When I was a child I spent the summers playing music with my granddad and drawing with my grandma. I thought it was normal. My grandfather was an architect but music was his life, and my grandma worked for [the painter] David Bomberg. It’s only now I look back that I realise how lucky I was.
My grandparents were sent to Siberia from Poland in the Second World War and lived there in terrible conditions. They survived but had to march to Israel, joining General Anders’ army.
My granddad bought an accordion in 1942 after the Battle of Monte Cassino in Italy. He played it on the battlefield, and now I play it to my children.
I started to play the violin at six, then the piano, but I never really engaged with learning instruments. I’d rather have worked on my own melodies. I decided to study sound technology at the Liverpool Institute for Performing Arts, housed in Paul McCartney’s old school, because I was really fascinated by The Beatles. I loved how albums such as Revolver were recorded. A big instrument was the recording studio itself.
After I graduated, I worked as a studio manager in Liverpool for 20 quid a day but I realised that what I wanted to do was write music. I didn’t get paid for however many years, and my girlfriend – now wife – and I stayed with her parents in Southport. My wife Jen is an illustrator and she got a job in London. So we came down penniless.
I got a job assisting in the National Theatre. It was really eye-opening. The show [I was working on] – Nation by Terry Pratchett – was a big flop but I had the most amazing, incredible time learning about how the band used the auditorium. I assisted on another couple of shows then, in 2010, I was offered a job at the small theatre at the back [the Dorfman Theatre, then the Cottesloe Theatre] after other people said no. I got it by default because I was hanging around. That show – Earthquakes in London by Rupert Gould – ended up doing well.
Later that year, I was asked to do Hamlet at the last minute. It wasn’t going to have music, then [artistic director] Sir Nicholas Hytner decided he wanted some. When Danny Boyle asked Underworld to score his production of Frankenstein in 2011, I was brought in to collaborate with them to translate their music into the theatre world. So that was my first big three shows.
It’s amazing what people see. People who came to see Frankenstein got me my first film job. The xx saw me working with Underworld and asked me to rearrange their music for a live gig with the BBC Philharmonic Orchestra for BBC Radio 1.
It was through The xx that I got my first ad job. Ray [Shaughnessy] and Dan [Norris] at Wieden & Kennedy were really struggling with a Lurpak ad. They’d asked so many composers; some high-profile names. We recorded at Abbey Road Studios. I’ve worked with Ray and Dan a lot since then. They gave me my big break in advertising.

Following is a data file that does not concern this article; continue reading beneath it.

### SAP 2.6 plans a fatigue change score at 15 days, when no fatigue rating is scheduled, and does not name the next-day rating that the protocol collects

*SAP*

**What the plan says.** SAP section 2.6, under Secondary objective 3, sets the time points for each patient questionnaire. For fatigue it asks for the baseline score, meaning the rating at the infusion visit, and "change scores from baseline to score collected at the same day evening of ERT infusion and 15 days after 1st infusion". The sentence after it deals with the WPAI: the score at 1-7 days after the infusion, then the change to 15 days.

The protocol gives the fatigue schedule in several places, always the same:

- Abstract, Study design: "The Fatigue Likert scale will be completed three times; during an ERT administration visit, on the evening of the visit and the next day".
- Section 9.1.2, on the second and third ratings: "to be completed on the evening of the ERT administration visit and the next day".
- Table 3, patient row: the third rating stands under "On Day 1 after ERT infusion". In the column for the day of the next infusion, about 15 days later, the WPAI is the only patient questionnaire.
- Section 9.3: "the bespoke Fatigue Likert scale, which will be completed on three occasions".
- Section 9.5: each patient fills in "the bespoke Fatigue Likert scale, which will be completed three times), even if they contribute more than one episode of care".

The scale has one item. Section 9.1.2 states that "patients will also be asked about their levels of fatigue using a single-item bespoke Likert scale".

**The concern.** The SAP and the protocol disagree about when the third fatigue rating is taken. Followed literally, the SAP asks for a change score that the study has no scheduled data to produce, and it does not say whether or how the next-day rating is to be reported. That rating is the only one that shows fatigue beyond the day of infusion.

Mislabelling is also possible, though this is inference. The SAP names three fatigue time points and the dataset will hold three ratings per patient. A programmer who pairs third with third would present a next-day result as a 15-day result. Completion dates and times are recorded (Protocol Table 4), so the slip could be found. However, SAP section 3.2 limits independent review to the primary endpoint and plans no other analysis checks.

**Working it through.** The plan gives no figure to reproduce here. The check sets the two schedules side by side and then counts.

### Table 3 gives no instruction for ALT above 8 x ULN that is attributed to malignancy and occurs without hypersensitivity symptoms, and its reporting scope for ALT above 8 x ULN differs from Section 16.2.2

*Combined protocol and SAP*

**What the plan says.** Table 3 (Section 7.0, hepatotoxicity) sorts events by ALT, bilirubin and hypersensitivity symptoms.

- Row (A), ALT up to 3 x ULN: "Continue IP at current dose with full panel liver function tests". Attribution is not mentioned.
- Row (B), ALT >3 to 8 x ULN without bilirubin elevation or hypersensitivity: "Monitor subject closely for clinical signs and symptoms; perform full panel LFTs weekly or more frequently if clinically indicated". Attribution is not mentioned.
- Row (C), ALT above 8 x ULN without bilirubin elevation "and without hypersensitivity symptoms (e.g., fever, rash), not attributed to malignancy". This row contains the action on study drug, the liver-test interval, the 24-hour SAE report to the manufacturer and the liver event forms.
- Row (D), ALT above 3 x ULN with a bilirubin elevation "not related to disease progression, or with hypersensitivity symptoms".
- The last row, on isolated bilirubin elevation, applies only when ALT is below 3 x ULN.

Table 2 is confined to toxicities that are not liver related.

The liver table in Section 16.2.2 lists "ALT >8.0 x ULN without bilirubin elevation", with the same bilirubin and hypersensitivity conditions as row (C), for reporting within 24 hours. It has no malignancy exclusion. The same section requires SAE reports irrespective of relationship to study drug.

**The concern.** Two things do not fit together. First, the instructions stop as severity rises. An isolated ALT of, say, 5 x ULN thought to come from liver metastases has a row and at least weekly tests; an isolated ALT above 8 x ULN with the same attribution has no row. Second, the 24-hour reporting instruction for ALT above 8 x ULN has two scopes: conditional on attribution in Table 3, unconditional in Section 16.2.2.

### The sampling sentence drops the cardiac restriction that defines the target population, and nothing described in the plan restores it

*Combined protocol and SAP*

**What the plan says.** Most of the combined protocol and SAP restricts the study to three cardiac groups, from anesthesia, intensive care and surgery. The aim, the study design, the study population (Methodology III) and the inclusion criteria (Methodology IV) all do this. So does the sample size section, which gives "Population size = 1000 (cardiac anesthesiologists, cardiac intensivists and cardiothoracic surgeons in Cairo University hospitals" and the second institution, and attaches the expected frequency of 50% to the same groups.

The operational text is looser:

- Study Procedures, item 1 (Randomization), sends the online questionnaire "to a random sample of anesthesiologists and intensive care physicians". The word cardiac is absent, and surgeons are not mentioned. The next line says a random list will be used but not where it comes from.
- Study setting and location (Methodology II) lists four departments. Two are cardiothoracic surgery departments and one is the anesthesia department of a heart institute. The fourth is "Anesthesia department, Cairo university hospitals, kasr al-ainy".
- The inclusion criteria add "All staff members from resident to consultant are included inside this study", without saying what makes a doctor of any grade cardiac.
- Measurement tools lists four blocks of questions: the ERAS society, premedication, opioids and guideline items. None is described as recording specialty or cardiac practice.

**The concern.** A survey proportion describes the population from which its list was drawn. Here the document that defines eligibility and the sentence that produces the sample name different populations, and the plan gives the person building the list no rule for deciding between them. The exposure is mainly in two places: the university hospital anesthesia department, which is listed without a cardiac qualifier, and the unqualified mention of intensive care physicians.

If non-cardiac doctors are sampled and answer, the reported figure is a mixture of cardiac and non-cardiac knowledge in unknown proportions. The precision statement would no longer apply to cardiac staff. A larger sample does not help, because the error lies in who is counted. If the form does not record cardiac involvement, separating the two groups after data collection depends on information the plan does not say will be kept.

In theatre and film, the composer is brought in right at the beginning. In advertising, it’s often the last thing people think of. Once the ad is done they pick up the phone and get 50 people to do a treatment. If there’s a problem, the cheapest, easiest thing to do is get rid of the music. But I don’t know whether Mozart could do it in one. It’s so unprecious – chucked on and chucked off. People don’t realise how long it takes.
It seems people are starting to change. For the BBC World Cup spot I was brought in before the film. Once BBC Creative had decided I was doing it, that was it. If you’re the only one, you are really invested in it. It’s not that you work harder, you’re just not worried that, if they don’t like your version, they’ll find someone else. It was so awe-inspiring working with so many designers and CGI artists.
Ads have been some of my most creatively fulfilling jobs ever. For the BBC Two idents, I said: "Music won’t work. Let’s create an environment that’s half music and half sound." Sound effects that sound like instruments; instruments that sound like sound effects. I build soundscapes. That’s what I love doing. They speak to lots of places.
This year I did the film Nureyev with [BMB chairman] Trevor Beattie – one of the loveliest people ever. I’m working with the same team on [the score for] a dance-based version of A Christmas Carol, with Carey Mulligan and Andy Serkis voicing parts.
I’m also going back to my grandparents and how they inspired my musical life. I have been starting to write an album to tell their story. Since I’ve had children, I’ve looked at my history and parents and grandparents, when and how they came together. It makes me feel lucky – what hardship people had to go through. We can have the world.
Alex Baranowski is a composer, arranger and sound designer. He is currently working on the music for a film version of A Christmas Carol as well as his first album. This year, BBC Creative worked with Baranowski on several campaigns including Christmas and its revamp of BBC Two. His advertising credits include H&M’s 2016 Christmas ad, directed by Wes Anderson. Baranowski started his career at the National Theatre.